On November 13 2014 the Office of the Superintendent of Financial Institutions (OSFI) issued the final version of Guideline E-13 – Regulatory Compliance Management (RCM). The RCM guideline sets out OSFI's expectations for compliance risk management at all federally regulated financial institutions, including all Canadian banks. The RCM guideline replaces the former Legislative Compliance Management Guideline issued in 2003. Since the 2003 guideline was issued, OSFI has reissued both its Guideline on Corporate Governance and its description of its supervisory framework, both of which make reference to aspects of OSFI's expectations for compliance risk management. OSFI stated that one of the primary purposes of reissuing the guideline was to ensure that it was aligned with the guidance expressed in these more recent documents.
OSFI also maintains that the RCM guideline creates no new regulatory requirements. In the broadest sense, this is true, as OSFI's expectations for the general framework used to manage regulatory risk has not changed. The 2003 guideline clearly required that institutions adopt the three lines of defence model, with responsibility shared between operational management, an independent compliance function and an internal audit. However, the RCM guideline elaborates considerably on the various aspects of the RCM framework. Institutions will need to assess their existing practices to determine whether any gaps exist between their present RCM frameworks and the newly elaborated expectations.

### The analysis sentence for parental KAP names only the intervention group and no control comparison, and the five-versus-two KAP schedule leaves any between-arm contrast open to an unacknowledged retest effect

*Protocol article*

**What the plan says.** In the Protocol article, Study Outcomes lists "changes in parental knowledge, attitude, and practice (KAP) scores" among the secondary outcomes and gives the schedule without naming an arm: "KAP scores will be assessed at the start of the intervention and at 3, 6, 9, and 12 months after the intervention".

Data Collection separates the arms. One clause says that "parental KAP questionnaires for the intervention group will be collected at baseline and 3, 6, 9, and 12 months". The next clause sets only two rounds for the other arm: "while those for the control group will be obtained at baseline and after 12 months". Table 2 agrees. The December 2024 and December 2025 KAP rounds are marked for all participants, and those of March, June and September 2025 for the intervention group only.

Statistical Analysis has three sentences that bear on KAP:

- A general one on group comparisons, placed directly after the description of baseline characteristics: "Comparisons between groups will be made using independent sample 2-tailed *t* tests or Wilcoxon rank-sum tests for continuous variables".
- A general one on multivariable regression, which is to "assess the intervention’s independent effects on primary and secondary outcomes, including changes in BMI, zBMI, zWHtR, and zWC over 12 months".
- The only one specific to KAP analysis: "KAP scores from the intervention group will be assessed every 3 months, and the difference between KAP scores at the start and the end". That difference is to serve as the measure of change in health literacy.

One notable change from the draft RCM guideline that was previously circulated for comment is the removal of "ethical standards" as one of the sources of regulatory compliance risk. In a complete reversal from the draft guideline, the RCM guideline now expressly states that regulatory compliance risk does not include the risk arising from non-conformity with ethical standards. Of course, this exclusion does not mean that institutions need not consider the risk of non-compliance with ethical standards. Indeed, the failure to meet ethical standards can lead to significant reputational damage for a firm. For this reason, there is a growing body of literature that recommends that firms consider broadening the mandate of their chief compliance officers to include the role of chief ethics officer. Indeed, some commentators have said that the true first line of defence for a compliance programme is the ethical culture of an organisation. An organisation that has a high ethical standard will tend to do the right thing even if its compliance programme is not particularly robust. Meanwhile, the most robust compliance programme may not head off problems if the ethical culture is weak. It will be interesting to see whether OSFI chooses other means to raise ethics and ethical standards with institutions.